What was the satisfaction? From where did it arise? How is it that we feel a new sense of life coming to us when we wake up from sleep? We had nothing to eat, we were fasting the whole night, and yet we were happier in that condition of fasting than in the waking condition of eating. What could be the reason? When we had no friends, no associations, nothing to do, no contact whatsoever, and no joys of the world, we felt happier than all the joys acquired in the world. From where did it arise?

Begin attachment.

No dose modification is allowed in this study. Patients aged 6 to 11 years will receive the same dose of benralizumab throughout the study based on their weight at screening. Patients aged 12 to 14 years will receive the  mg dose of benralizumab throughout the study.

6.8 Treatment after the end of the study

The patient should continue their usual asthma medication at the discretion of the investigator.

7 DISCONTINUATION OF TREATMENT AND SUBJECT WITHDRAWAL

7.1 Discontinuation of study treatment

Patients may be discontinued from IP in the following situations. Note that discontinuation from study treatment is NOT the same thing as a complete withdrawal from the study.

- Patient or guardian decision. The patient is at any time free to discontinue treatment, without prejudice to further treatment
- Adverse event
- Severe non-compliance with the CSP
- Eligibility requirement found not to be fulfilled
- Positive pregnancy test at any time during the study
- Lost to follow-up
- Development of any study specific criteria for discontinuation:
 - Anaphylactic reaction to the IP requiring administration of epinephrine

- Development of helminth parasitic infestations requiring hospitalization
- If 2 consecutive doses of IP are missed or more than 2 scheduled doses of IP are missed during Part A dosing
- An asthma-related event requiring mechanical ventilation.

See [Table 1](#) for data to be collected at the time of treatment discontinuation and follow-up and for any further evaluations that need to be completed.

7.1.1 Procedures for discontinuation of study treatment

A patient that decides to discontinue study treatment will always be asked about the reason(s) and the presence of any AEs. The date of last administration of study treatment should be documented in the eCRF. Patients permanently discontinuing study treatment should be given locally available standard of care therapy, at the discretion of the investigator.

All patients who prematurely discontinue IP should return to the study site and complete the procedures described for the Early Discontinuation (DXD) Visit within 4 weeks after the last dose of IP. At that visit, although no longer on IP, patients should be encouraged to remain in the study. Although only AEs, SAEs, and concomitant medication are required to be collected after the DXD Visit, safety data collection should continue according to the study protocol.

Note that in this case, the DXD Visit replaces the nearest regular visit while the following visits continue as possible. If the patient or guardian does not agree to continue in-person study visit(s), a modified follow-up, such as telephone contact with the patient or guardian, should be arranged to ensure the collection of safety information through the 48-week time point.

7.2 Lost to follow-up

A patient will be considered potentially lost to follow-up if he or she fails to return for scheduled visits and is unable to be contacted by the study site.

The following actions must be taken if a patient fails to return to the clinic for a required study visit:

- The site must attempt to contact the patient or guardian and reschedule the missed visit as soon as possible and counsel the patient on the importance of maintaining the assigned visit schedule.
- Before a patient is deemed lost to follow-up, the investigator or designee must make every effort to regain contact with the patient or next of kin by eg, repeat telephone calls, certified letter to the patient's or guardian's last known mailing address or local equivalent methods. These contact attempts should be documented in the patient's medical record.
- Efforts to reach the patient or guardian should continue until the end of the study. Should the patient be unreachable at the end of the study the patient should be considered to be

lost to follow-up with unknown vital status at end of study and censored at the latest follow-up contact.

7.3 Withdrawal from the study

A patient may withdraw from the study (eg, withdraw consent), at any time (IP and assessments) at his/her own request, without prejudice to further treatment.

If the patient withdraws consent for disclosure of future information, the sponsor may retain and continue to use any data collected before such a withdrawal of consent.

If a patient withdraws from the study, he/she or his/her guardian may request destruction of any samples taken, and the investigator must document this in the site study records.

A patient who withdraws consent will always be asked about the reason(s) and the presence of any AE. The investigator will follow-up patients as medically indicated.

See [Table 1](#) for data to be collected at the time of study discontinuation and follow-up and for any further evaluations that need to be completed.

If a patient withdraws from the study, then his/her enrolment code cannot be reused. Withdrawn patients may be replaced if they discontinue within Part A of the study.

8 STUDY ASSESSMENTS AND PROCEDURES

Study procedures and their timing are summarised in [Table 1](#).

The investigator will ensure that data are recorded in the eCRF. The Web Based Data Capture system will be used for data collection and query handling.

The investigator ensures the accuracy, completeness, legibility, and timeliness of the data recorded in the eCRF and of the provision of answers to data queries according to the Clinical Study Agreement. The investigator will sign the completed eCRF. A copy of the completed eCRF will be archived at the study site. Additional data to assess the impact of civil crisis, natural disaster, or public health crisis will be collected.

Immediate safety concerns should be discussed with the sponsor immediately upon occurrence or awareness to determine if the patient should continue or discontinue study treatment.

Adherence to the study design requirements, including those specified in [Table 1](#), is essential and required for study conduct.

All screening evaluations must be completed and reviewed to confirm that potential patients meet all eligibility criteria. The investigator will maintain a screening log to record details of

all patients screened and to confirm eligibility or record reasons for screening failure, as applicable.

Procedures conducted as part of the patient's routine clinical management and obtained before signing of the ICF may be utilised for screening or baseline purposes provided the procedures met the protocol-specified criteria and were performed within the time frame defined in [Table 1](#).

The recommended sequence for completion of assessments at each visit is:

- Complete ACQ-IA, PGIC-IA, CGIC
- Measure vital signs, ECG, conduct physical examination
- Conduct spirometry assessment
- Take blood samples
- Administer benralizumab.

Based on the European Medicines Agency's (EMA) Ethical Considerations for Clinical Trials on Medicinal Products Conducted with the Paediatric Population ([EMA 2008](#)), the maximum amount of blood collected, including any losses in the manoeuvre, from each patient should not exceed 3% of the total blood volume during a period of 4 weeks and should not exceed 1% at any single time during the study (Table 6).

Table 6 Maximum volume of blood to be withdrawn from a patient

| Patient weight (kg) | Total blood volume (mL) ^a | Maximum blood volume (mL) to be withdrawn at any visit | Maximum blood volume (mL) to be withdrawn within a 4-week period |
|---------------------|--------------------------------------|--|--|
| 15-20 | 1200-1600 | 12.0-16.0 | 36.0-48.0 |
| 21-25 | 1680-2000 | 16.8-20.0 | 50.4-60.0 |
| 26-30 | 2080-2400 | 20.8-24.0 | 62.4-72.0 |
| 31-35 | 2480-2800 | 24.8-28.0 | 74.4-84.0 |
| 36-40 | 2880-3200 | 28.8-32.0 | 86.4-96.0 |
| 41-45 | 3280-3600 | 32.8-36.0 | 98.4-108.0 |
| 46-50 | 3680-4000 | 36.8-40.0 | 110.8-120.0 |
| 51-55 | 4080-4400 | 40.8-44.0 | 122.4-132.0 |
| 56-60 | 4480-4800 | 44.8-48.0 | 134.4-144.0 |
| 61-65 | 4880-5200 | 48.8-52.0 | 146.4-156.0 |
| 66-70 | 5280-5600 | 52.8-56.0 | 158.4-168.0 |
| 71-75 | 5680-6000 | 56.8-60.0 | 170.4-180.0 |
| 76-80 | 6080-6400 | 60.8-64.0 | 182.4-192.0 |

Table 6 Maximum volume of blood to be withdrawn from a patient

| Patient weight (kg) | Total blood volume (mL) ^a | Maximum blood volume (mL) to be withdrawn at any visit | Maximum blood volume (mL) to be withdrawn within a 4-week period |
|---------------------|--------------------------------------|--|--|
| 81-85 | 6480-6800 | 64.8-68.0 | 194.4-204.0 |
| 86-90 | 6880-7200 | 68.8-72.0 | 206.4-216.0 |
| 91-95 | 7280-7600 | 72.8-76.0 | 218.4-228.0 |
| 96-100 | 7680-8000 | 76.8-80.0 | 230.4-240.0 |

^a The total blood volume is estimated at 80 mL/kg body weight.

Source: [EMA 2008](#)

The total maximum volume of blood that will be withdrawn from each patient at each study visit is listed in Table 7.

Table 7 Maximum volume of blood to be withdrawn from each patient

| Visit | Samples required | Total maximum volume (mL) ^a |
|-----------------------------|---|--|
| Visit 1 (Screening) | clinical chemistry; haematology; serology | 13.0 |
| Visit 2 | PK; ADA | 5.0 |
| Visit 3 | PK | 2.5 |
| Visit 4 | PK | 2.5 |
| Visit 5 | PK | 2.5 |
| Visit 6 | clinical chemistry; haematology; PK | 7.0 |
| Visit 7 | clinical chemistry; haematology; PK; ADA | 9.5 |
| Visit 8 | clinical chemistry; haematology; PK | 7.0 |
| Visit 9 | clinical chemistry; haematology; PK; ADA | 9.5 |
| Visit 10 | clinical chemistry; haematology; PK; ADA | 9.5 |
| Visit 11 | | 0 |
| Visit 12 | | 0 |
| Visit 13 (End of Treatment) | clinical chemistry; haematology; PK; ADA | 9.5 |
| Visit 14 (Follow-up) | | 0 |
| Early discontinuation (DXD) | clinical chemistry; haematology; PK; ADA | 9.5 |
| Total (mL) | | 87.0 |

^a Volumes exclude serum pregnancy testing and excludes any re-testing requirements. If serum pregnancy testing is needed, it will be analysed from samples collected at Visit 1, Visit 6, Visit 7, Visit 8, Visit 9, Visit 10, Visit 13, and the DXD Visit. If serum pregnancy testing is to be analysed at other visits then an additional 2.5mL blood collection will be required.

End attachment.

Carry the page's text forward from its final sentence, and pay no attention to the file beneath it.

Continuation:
It arose for a simple reason. In the waking and dreaming conditions – or, for the matter of that, when we are in association with the body and the mind – we are not wholly ourselves. We become wholly ourselves only in sleep. We partially distract our being by associating it with something which it is not. We have already known that we are something entirely different from the body and the mind; and to be daily, persistently clinging to this body and the mental activities as if they are me, would be to run away from ourselves. There is an estrangement of personality – a psychological aberration, we may say – taking place in waking and dreaming conditions. Even now we are not wholly ourselves because we have turned away from ourselves to some extent in thinking that we are the body. We have wrongly associated ourselves with something with which we could not logicality identify by a convincing analysis and a satisfactory deduction. If we cannot, by any amount of understanding, identify the body as ourselves, how do we wholly depend only on it and ask for satisfactions through the limbs of the body?